It's interesting to see how people hunt outside of what we normally think of as hunting in North America or Australia or a safari in Africa, etc. I didn't get to see it myself, but a friend of mine got to see an iguana hunt in Panama when we were there a number of years ago. I guess the locals ended up getting one about 2-3 ft long. I wonder how they taste. Probably like chicken. Not sure exactly how they did it. I'd have to ask my buddy about it again. It kinda makes talk about rifles' MOA capability seem silly.
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Old December 30, 2010, 07:57 AM   #3
Archer 9505
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Hunting (With) Eagles

Looks like a very cool experience. I have to confess; when I read "Eagle Hunting" . My first thought was "Why on earth would anyone want to hunt Eagles?" (I am a little slow on the pick up). Looks like you are having some interesting adventures.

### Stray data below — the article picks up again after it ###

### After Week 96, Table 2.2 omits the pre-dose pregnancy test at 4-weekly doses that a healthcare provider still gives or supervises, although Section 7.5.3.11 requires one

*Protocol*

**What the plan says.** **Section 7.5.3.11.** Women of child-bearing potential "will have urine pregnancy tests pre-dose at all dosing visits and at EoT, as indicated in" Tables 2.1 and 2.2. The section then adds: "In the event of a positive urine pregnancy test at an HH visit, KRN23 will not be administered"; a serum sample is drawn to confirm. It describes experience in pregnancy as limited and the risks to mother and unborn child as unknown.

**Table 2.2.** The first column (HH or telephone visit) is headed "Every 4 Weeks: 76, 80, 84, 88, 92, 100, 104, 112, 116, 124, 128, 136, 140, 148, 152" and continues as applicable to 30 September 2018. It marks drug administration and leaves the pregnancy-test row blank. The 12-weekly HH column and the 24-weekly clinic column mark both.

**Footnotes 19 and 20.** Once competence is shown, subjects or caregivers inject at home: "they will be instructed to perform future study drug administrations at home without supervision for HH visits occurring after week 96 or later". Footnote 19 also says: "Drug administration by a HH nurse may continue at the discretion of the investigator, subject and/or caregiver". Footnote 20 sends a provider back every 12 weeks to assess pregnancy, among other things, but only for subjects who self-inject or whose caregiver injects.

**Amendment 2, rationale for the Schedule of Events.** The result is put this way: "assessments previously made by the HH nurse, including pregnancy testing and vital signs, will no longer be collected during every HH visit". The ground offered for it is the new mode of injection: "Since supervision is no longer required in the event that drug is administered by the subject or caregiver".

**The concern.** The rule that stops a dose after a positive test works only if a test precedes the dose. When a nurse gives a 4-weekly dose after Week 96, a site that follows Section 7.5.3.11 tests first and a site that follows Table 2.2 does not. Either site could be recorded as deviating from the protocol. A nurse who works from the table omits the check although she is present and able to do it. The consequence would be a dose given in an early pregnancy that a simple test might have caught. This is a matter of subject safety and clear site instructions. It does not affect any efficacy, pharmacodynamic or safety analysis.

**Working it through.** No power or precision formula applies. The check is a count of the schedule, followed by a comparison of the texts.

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Old February 14, 2011, 12:57 PM   #4
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Iguana hunting

Quote:
James H writes: Looks like an interesting experience...and nice pics! I just skimmed your blog so far. I'll try to look at it in more detail if I get a chance.

It's interesting to see how people hunt outside of what we normally think of as hunting in North America or Australia or a safari in Africa, etc. I didn't get to see it myself, but a friend of mine got to see an iguana hunt in Panama when we were there a number of years ago. I guess the locals ended up getting one about 2-3 ft long. I wonder how they taste. Probably like chicken. Not sure exactly how they did it. I'd have to ask my buddy about it again. It kinda makes talk about rifles' MOA capability seem silly.
James, I can't speak to whether or not this young man hunted this Iguana but they were certainly on the menu in Nicaragua:

Iguana on the menu

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Old February 15, 2011, 12:36 AM   #5
Fat White Boy